Beyond fraud, he added, there is also a lot of wastage in the system. Due to the disjointed databases and lack of any cohesive communication between practitioners and facilities, a patient could see a doctor then go to a specialist, who would repeat the same tests done two weeks earlier. 

“One of the things blockchain will do, and is doing in other jurisdictions, is to make sure that when the patient moves along the healthcare chain they take their data with them because it introduces the holy grail of interoperability,” said Bhengu.

This means a patient’s record can be seen by any practitioner at any time – provided the patient has given permission.

Security

Another benefit to an interoperable blockchain is that it is secure. A global study by computer hardware company IBM in 2019 found that data breaches in 2018 cost South Africa $3.06 million. 

IBM found that on a global average, for the ninth year in a row, healthcare organisations had the highest costs associated with data breaches, at $6.45 million. This is over 60% more than the global average of all industries. 

Because blockchain is immutable, healthcare professionals would not have to worry about information being corrupted.

Further, the decentralised and distributed ledger technology of blockchains makes them less susceptible to hacker invasion and ransomware attacks that would have to access the nodes in the network to infiltrate the system. 

“There’s a whole area of medical malpractice litigation where records go missing,” said Bhengu, adding that incidents of patient records going missing would be reduced in a blockchain-enabled environment.

Not a panacea

If blockchain presents so many solutions why is the healthcare sector not embracing it? 

Well for starters Bhengu notes that the technology is not fully mature and cannot be immediately adopted. 

Secondly, he said there is a reluctance to fund the uptake – particularly by those in the venture capital industry who see healthcare as complex.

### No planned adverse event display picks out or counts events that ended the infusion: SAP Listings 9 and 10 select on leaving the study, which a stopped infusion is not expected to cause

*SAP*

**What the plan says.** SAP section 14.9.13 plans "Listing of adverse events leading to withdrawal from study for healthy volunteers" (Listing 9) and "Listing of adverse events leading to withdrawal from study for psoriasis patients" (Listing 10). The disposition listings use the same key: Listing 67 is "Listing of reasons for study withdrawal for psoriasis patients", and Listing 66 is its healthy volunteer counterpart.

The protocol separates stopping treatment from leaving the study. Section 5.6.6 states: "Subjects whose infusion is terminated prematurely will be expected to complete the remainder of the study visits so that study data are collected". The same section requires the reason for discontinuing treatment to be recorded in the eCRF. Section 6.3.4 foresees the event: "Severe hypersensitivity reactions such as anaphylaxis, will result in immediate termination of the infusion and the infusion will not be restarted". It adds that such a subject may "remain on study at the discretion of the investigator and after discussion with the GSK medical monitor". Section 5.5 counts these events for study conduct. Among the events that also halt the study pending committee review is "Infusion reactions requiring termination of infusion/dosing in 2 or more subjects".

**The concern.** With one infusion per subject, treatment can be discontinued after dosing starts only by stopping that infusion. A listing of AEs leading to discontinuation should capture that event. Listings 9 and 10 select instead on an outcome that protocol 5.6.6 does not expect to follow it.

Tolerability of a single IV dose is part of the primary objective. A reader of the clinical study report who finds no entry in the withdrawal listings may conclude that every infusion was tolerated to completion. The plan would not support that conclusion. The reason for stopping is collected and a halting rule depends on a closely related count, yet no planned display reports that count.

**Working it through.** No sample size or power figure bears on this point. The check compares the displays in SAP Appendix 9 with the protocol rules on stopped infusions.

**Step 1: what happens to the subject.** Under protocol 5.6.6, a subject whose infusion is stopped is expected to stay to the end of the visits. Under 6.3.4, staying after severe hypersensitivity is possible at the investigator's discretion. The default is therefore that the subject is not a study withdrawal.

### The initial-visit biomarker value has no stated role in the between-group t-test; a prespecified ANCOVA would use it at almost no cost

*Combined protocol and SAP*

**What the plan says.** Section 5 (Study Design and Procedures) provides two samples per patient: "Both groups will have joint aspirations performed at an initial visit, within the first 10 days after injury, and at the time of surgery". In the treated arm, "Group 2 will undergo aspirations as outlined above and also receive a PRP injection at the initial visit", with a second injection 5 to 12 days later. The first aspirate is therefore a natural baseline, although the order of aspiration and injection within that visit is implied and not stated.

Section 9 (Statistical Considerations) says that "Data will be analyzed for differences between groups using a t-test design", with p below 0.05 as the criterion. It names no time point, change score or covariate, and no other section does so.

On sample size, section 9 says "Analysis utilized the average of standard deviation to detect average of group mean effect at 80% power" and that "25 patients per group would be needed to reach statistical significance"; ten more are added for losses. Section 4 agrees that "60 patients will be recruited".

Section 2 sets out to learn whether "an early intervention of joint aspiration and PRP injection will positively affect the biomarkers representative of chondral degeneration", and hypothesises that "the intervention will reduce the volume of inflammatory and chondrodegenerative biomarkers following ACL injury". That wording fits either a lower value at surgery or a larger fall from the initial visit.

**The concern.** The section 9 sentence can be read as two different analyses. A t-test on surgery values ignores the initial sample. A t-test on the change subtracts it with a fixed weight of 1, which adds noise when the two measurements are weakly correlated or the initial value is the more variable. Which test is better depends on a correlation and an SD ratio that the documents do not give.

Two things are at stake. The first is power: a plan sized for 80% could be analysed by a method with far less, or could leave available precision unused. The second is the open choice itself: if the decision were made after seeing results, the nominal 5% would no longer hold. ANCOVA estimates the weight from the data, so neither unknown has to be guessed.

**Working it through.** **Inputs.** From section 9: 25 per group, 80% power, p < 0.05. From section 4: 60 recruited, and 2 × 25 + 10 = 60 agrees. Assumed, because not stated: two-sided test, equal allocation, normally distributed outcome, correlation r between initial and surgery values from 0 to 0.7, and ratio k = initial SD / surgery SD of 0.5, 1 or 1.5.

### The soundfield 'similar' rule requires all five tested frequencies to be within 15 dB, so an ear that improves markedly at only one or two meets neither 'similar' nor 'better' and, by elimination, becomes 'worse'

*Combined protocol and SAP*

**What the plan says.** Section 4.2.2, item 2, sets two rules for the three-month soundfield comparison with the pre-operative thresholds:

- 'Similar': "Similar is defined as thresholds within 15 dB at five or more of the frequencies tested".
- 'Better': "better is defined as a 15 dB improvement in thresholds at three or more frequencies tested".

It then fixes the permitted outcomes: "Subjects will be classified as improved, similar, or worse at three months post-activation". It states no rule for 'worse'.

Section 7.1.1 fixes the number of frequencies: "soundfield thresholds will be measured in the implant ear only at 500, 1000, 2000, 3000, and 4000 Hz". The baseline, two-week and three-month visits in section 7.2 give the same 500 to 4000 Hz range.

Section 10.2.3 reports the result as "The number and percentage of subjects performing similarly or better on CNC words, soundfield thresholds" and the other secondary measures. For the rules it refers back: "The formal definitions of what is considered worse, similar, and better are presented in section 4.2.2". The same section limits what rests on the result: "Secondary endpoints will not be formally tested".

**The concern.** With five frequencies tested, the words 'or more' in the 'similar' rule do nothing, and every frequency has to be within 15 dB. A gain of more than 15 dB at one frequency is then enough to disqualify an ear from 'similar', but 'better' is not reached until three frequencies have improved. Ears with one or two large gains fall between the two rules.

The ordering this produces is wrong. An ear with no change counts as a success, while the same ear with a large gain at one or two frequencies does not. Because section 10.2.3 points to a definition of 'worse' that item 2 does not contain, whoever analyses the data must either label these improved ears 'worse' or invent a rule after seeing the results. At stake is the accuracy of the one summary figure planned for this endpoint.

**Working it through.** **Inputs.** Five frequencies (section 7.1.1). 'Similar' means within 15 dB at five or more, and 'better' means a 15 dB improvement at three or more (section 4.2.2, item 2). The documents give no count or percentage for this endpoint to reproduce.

A Deloitte report titled Blockchain: Opportunities For Healthcare in the US lists additional challenges such as the need to create the technical capacity for a blockchain environment. This speaks to the need for interconnected computers to provide the computing power to create blocks once data is transmitted. Blockchain requires a lot of computing power to process transactions and the cost is determined by the volumes of data that is processed. 

Deloitte says that beyond the bitcoin blockchain, there are few blockchains in full production and “as such, it is difficult to forecast the possible costs of operating a blockchain at scale within a private enterprise or among a consortium of partners”.

There is also the added challenge of getting organisations to buy into participating in the network. 

In a June 2018 CMS newsletter in which Mothudi addressed the issue of fraudulent healthcare claims, he remarked that one of the key reasons for the reluctance to share data between schemes and administrators is that “fraud management ultimately becomes a factor of competition”.

“Schemes and administrators that are more adept at detecting and mitigating fraud will enjoy lower operating costs and thus have a greater competitive advantage.”

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Take it one step further. Create a cryptocurrency for the healthcare sector. Call it the Disprin. It will be backed by a headache.